A sculpture of Muhammad has sat in the U.S. Supreme Court since the 1930s

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Charlie Hebdo’s decision to publish a fresh depiction of the prophet Muhammad follows a week of polarising debate around notions of free speech in the wake of a terrorist attack against the magazine seeking to “avenge the Prophet” after earlier depictions were published in 2011.

The latest front cover depicts the prophet Muhammad shedding a tear and holding a sign of solidarity with the victims that reads “Je Suis Charlie”, above the text reads “All is forgiven”.

But a lesser known depiction of Muhammad, which does not rely upon caricature exists in the United States.

Inside the walls of the U.S. Supreme Court, perched above the press seating area is the North Wall frieze dedicated to the “great lawgivers of law” to portray the development of law throughout history – and one of the figures immortalised is the prophet Muhammad. A frieze built between 1931 and 1932 in time for the buildings grand opening in 1935.

Muhammad

Justinian, Charlemagne, King John, Louis XI, Hugo Grotius are in close proximity to Islam’s prophet. Other famous individuals depicted include Sir William Blackstone, Napoleon, Confucius and Octavian.

An information sheet is viewable from the Supreme Court and its short biography notes some of the controversy behind its depiction:

“Muhammad (c. 570 – 632) The Prophet of Islam. He is depicted holding the Qur’an. The Qur’an provides the primary source of Islamic Law. Prophet Muhammad’s teachings explain and implement Qur’anic principles. The figure above is a well-intentioned attempt by the sculptor, Adolph Weinman, to honor Muhammad and it bears no resemblance to Muhammad. Muslims generally have a strong aversion to sculptured or pictured representations of their Prophet.”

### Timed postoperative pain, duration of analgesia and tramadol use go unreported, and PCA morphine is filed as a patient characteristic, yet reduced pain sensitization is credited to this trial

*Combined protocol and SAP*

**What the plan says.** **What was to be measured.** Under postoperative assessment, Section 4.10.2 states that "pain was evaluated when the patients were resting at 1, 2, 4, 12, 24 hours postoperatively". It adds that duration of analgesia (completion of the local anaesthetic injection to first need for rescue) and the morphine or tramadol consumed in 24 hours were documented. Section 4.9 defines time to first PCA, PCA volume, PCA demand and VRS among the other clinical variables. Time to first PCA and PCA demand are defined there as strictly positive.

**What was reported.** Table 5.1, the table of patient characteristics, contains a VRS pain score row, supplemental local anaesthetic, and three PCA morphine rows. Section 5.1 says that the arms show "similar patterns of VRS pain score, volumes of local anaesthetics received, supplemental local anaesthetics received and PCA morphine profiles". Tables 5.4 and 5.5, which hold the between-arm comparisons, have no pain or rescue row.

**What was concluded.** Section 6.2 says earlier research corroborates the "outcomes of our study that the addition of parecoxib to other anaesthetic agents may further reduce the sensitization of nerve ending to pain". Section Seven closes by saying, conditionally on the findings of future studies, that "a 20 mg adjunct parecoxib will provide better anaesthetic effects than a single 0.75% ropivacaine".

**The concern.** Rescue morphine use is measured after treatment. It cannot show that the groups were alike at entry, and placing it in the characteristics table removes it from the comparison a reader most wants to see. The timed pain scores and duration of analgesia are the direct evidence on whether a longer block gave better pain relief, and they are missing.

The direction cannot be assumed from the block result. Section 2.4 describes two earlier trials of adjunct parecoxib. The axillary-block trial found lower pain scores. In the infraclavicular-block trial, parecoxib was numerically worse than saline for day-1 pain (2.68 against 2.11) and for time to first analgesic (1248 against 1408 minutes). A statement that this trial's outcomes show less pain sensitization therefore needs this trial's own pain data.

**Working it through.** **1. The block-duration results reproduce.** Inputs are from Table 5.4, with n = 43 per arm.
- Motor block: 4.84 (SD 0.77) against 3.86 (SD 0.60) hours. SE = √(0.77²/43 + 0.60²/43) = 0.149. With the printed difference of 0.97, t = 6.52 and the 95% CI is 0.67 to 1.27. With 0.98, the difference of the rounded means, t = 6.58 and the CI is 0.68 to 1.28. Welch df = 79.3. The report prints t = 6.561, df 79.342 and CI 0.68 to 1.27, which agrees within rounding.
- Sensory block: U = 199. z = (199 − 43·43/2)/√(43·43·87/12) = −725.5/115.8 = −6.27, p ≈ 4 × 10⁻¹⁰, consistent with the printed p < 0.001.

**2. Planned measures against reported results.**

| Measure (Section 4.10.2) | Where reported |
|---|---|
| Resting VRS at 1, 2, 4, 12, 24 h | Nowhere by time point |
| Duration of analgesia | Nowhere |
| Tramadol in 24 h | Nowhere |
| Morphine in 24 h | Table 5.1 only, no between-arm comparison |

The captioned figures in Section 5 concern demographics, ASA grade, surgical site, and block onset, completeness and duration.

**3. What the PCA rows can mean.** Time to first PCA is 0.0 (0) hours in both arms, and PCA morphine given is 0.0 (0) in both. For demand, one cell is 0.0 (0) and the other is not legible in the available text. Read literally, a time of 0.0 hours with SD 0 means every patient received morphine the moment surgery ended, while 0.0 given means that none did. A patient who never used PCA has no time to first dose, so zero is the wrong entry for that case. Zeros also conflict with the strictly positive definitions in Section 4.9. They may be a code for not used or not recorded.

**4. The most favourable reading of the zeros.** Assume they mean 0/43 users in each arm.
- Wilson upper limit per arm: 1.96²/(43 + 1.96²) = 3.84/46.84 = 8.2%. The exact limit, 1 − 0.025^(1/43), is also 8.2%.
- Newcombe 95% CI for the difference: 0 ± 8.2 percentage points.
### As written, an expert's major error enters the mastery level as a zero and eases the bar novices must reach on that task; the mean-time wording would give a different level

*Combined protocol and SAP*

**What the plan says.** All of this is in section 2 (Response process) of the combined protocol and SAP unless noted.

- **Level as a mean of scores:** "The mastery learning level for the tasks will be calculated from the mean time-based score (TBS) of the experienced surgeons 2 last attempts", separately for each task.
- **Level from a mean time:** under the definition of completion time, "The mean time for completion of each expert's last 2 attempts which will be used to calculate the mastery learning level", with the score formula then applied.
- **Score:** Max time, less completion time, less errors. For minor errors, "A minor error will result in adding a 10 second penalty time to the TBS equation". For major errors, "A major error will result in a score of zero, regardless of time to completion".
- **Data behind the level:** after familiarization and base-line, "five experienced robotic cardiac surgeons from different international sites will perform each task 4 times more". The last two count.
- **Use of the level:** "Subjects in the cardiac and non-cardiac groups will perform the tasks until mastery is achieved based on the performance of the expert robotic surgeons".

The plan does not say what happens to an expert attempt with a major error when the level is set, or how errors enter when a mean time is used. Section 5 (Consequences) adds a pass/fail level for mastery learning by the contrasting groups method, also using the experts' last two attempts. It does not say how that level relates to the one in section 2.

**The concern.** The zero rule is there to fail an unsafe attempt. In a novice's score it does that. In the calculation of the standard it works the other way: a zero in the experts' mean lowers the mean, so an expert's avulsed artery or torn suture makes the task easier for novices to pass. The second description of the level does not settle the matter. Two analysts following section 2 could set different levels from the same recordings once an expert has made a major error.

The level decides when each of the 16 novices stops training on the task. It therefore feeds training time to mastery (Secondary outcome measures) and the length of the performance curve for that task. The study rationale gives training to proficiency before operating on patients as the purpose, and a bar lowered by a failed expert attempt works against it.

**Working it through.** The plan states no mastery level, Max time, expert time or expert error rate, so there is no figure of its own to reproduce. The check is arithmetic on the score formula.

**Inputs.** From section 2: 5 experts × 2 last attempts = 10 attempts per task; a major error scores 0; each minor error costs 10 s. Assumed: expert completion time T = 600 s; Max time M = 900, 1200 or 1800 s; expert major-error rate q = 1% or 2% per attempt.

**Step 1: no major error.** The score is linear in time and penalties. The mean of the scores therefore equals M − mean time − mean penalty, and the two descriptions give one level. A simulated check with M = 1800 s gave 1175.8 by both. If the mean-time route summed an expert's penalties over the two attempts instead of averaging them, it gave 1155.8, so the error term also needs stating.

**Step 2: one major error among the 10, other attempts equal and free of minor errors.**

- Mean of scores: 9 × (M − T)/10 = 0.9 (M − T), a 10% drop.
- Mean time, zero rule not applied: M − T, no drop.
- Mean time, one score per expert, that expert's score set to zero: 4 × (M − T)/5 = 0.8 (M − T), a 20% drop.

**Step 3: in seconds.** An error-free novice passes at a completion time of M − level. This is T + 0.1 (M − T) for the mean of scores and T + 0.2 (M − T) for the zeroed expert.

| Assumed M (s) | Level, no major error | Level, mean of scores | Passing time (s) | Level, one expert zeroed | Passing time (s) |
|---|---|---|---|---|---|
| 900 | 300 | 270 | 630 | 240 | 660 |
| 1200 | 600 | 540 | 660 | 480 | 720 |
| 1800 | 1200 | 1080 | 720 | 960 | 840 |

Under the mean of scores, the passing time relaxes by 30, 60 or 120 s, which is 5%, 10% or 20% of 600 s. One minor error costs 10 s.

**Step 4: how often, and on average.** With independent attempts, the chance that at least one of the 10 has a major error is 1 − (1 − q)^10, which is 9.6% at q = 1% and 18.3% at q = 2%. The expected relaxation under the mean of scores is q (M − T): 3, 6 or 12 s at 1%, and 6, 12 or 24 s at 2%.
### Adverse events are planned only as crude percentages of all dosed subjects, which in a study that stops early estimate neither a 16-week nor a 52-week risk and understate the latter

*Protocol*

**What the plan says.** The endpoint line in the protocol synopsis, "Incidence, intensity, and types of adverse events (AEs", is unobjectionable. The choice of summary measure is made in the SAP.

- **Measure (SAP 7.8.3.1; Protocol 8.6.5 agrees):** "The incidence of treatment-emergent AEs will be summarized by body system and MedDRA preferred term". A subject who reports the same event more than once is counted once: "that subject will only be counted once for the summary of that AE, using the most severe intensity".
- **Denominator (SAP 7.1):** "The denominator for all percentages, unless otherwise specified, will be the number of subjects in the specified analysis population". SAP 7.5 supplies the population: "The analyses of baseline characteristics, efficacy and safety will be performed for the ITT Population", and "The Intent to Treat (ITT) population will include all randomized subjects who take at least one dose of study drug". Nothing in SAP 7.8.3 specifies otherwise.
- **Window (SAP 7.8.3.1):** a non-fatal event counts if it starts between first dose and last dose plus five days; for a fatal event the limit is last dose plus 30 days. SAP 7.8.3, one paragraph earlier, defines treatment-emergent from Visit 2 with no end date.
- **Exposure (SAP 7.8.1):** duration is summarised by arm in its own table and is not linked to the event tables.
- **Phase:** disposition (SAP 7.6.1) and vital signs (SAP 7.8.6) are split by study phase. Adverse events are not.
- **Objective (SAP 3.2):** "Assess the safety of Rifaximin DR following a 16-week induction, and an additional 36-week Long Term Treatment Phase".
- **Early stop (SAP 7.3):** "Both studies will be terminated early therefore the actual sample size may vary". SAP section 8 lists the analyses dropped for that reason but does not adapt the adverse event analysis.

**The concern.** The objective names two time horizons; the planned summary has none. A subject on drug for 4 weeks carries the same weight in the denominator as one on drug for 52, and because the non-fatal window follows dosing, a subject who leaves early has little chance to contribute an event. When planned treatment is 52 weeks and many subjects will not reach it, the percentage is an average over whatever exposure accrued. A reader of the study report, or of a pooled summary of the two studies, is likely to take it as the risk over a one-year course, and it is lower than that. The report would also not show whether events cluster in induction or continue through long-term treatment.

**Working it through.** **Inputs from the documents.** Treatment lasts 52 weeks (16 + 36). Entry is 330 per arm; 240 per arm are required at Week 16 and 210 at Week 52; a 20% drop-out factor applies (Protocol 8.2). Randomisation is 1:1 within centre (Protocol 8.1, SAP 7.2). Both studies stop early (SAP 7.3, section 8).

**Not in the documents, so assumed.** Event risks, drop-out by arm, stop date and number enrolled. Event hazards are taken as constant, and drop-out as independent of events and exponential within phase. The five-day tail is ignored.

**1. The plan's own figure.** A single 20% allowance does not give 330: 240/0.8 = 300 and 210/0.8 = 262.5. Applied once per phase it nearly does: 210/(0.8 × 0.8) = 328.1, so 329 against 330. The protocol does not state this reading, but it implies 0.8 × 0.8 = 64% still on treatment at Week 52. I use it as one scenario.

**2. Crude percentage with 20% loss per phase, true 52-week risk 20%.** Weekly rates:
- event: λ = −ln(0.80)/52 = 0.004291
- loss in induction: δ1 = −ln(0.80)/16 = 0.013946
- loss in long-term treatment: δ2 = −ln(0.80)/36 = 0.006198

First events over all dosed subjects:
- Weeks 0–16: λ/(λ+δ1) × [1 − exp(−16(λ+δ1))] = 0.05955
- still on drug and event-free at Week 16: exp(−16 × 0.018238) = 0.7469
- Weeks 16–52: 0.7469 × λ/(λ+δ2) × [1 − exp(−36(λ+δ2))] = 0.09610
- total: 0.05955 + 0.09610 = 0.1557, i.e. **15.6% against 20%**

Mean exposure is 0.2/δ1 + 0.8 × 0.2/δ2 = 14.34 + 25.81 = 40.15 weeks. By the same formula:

In 1997, a coalition of 16 Muslim organisations asked for the frieze to be altered “in the spirit of religious tolerance and pluralism” due to the ‘Islamic tradition of not depicting faces’. The campaign failed its main goal but it did help correct an error that listed Muhammad as the “founder” not “prophet” of Islam. Others complained that depicting Muhammad with the Qur’an in his left hand (considered unclean) furthered the insult.

One of the organisations who originally petitioned, the Council on American-Islamic Relations (CAIR), now considers the issue behind them and now acknowledge the Supreme Court’s good intentions.

A fatwa issued by Sheikh Taha Jabir al-Alwani concluded “What I have seen in the Supreme Courtroom deserves nothing but appreciation and gratitude from American Muslims”.

Nor must we discount the historical tradition of depictions of Muhammad in Islamic art. According to Islamic scholar Jonathan A.C. Brown, the earliest depiction of Muhammad dates back to a mid-thirteenth-century Persian poem, depictions also became commonplace in Turkey, India, Iran, and Central Asia during the 13th and 16th centuries.

Other visual depictions are found in certain books.

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